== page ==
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He Has Stopped Engaging with Life

dark path

catair is deeply concerned about her 62-year-old brother who drinks non-stop and has repeatedly returned from treatment and begun drinking immediately. Is there any reason to believe a civil commitment would have any better results?

© Egor Myznik

"Hi. I have a brother who is very sick with his alcohol addiction. It is so bad he has become unable to walk and at times is incontinent. He was recently in a well-known hospital for 12 days then taken to a rehab/nursing home. At this time he is still considered able to communicate and take care of himself supposedly and he signed himself out. Within two days he was back to hard-core drinking, he did call and make an appointment at a treatment center for two weeks. My question is if he is so sick that his body is shutting down how can he live. He can’t stand by himself he can’t shower himself he does not eat, he only drinks. In the past two years he has gone into a treatment center four times and as soon as he leaves he comes home and drinks. He refuses to leave his house and go into a sober house. He has family and friends who care he had a job but was let go due to his drinking last year, he was a working alcoholic his boss told us. He is 62 years old and still in denial about his drinking . I am afraid that he will probably die either from falling or alcohol withdrawals. Are there any suggestions that family can help him? We did consider a section 35 which last year he probably would have been able to survive but right now I don’t think he could survive. As the person who lives closest to him are you should get the calls I try to be kind but it’s not always possible especially when it’s been going on for so long and he has very little respect for me or himself at this time."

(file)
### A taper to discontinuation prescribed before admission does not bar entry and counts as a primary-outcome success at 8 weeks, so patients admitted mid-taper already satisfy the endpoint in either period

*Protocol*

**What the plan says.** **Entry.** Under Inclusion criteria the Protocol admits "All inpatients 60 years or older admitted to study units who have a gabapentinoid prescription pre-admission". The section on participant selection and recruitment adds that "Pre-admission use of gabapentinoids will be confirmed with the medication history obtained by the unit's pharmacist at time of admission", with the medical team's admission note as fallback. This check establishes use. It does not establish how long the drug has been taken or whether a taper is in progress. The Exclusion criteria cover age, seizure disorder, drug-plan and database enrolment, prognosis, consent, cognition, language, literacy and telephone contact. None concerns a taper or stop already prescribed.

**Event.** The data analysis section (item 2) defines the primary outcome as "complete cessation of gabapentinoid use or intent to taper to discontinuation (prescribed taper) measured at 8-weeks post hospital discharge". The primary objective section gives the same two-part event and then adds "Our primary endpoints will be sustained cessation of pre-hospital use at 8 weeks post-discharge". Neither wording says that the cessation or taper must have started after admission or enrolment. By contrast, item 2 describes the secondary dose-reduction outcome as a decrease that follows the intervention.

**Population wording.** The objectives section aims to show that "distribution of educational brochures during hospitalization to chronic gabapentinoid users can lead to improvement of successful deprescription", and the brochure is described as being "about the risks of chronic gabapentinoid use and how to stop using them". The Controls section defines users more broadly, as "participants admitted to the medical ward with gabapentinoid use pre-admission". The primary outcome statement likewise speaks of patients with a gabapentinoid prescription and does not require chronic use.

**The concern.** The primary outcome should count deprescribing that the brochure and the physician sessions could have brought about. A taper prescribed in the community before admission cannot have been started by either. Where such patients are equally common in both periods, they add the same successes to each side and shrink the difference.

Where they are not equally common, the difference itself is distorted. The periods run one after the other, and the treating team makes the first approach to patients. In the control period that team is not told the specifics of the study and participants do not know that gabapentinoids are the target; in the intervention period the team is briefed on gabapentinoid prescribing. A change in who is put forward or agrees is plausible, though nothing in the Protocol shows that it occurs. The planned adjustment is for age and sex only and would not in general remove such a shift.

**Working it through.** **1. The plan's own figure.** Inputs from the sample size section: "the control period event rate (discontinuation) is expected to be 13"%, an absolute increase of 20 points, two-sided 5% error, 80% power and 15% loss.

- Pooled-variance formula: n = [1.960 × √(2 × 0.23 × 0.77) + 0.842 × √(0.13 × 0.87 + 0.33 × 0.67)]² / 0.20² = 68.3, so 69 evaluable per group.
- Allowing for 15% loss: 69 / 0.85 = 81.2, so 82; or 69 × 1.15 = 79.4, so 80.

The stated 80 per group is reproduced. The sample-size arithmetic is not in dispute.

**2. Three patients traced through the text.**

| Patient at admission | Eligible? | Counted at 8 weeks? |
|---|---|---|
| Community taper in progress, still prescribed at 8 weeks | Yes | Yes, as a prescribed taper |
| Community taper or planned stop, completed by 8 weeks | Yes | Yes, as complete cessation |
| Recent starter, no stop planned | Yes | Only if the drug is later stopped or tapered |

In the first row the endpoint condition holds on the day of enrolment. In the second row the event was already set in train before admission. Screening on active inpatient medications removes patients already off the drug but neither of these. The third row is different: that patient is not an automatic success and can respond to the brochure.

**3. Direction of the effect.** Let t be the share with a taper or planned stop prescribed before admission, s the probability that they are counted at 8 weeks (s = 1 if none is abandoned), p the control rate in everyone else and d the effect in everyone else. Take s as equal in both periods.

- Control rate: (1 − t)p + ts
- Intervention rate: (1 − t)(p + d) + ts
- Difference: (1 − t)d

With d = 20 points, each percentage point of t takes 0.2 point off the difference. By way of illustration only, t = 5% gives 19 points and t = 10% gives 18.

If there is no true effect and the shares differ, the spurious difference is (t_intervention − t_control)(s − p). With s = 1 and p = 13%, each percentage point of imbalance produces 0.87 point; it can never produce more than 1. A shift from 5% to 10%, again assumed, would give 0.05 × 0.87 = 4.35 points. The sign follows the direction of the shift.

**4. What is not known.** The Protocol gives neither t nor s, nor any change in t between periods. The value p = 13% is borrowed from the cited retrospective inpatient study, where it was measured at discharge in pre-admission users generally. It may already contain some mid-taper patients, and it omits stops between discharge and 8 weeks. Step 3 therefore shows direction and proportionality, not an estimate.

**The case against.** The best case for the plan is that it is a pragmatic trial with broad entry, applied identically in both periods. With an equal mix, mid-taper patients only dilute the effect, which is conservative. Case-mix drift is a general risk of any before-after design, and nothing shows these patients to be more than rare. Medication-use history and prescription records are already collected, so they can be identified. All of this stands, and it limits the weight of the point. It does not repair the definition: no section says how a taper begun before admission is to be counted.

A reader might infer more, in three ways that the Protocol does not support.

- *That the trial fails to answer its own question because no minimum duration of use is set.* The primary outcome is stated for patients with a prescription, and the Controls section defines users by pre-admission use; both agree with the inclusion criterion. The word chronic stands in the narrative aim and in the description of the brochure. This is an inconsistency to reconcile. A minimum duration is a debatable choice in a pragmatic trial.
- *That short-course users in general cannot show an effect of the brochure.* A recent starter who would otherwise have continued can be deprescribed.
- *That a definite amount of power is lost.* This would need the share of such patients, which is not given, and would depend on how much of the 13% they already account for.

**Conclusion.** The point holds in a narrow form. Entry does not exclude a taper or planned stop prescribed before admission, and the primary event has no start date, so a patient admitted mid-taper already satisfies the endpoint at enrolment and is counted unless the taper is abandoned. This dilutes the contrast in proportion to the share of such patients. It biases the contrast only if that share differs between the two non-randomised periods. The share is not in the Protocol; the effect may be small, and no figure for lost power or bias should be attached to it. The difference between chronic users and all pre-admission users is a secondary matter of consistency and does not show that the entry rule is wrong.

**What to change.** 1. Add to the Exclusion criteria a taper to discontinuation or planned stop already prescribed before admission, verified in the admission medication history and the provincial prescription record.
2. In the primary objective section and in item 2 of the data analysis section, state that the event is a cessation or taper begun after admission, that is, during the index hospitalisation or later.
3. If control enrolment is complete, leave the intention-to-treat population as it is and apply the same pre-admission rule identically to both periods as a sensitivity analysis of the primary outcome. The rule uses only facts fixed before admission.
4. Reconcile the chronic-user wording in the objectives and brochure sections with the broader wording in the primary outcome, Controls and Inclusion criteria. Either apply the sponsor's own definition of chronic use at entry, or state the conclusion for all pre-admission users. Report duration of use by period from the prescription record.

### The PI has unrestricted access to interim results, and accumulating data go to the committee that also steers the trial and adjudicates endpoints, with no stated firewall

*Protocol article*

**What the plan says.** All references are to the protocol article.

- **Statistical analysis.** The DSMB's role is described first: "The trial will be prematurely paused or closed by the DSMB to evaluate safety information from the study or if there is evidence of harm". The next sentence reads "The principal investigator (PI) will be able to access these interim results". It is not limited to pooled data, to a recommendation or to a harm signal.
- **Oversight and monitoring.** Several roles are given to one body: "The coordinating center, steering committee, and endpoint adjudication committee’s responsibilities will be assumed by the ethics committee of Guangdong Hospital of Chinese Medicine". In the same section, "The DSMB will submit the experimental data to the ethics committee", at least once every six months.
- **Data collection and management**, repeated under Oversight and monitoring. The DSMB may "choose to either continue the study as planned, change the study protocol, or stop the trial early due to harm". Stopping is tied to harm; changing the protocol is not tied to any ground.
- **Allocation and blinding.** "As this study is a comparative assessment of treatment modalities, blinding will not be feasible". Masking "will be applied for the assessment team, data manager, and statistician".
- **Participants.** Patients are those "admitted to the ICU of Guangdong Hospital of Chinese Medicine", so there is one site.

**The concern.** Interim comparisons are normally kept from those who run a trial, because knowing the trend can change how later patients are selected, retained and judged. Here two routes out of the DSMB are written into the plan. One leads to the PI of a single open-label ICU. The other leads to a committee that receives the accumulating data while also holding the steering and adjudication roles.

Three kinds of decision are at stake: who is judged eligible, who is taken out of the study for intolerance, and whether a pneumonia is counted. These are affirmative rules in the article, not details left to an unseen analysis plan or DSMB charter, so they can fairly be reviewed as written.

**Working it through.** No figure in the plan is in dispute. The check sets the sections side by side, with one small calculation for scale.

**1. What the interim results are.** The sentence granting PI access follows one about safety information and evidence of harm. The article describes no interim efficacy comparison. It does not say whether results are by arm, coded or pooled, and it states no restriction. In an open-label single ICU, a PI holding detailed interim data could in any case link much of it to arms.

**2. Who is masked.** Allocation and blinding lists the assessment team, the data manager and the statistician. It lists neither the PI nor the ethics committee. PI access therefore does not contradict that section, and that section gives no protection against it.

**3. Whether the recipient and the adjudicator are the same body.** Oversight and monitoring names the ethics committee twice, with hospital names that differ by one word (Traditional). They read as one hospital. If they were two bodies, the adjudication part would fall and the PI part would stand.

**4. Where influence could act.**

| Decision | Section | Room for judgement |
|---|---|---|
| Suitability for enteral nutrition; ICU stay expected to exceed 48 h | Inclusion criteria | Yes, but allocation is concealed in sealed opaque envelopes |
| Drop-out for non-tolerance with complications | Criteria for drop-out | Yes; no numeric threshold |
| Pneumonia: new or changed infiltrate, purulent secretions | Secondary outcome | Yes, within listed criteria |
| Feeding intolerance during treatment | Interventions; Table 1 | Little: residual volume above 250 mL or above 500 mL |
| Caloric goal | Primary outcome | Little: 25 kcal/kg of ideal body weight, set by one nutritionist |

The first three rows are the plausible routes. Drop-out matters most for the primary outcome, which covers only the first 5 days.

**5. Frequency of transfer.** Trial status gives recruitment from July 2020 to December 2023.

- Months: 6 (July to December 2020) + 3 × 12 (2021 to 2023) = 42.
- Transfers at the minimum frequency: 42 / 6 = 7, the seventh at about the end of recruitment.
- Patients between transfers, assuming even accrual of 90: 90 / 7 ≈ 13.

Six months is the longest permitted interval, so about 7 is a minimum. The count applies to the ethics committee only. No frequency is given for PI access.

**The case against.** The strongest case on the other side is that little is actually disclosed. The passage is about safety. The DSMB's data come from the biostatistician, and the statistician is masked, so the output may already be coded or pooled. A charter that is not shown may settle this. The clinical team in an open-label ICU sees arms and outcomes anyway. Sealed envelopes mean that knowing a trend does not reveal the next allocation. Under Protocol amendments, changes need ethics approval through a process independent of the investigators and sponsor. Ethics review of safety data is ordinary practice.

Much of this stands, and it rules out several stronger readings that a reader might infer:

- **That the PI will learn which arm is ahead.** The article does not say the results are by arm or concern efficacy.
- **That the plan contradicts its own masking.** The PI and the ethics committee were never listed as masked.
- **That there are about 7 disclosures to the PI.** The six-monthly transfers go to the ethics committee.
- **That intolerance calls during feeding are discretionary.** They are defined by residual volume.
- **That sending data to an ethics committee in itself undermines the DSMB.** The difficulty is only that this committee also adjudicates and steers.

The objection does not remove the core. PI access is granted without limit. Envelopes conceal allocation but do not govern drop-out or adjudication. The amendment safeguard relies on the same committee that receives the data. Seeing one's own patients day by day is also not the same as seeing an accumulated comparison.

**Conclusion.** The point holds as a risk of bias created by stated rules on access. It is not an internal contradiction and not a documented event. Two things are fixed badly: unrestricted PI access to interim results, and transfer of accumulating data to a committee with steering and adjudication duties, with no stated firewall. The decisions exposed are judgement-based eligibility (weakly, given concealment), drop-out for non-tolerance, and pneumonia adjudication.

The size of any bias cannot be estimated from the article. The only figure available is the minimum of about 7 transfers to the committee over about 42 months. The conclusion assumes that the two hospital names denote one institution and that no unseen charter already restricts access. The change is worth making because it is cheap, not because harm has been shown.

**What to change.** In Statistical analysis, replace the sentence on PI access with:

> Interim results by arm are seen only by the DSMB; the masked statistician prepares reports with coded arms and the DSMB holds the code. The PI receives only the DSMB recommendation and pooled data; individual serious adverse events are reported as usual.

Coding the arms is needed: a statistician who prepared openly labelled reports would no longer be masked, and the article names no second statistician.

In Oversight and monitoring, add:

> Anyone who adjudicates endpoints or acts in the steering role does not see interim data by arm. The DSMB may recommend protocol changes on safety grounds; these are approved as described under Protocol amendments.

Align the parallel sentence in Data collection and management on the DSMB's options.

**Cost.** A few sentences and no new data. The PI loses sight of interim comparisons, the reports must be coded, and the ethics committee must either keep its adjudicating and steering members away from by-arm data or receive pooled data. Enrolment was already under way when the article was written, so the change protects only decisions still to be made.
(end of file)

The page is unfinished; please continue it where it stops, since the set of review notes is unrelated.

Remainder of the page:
You are writing in with a difficult question: where to draw the line in influencing your 62-year-old brother who is seriously drinking and has “given up…engaging in life.”

Is there a moment when the family heeds the Loved One's apparent desire and lets the person drink themselves to death?

You might do it out of frustration as you describe it, or despair, since it looks like there are no good choices. Your brother is not able to stop drinking at home.

Your brother, though, is not completely resistant to seeking help. He books himself in for short-term detoxification but refuses the longer stays in less intensive care. He comes home and starts to drink again.

Your brother isn't totally resistant to care, or he wouldn't have gone to rehab, and wouldn't have reserved a spot in treatment two weeks out.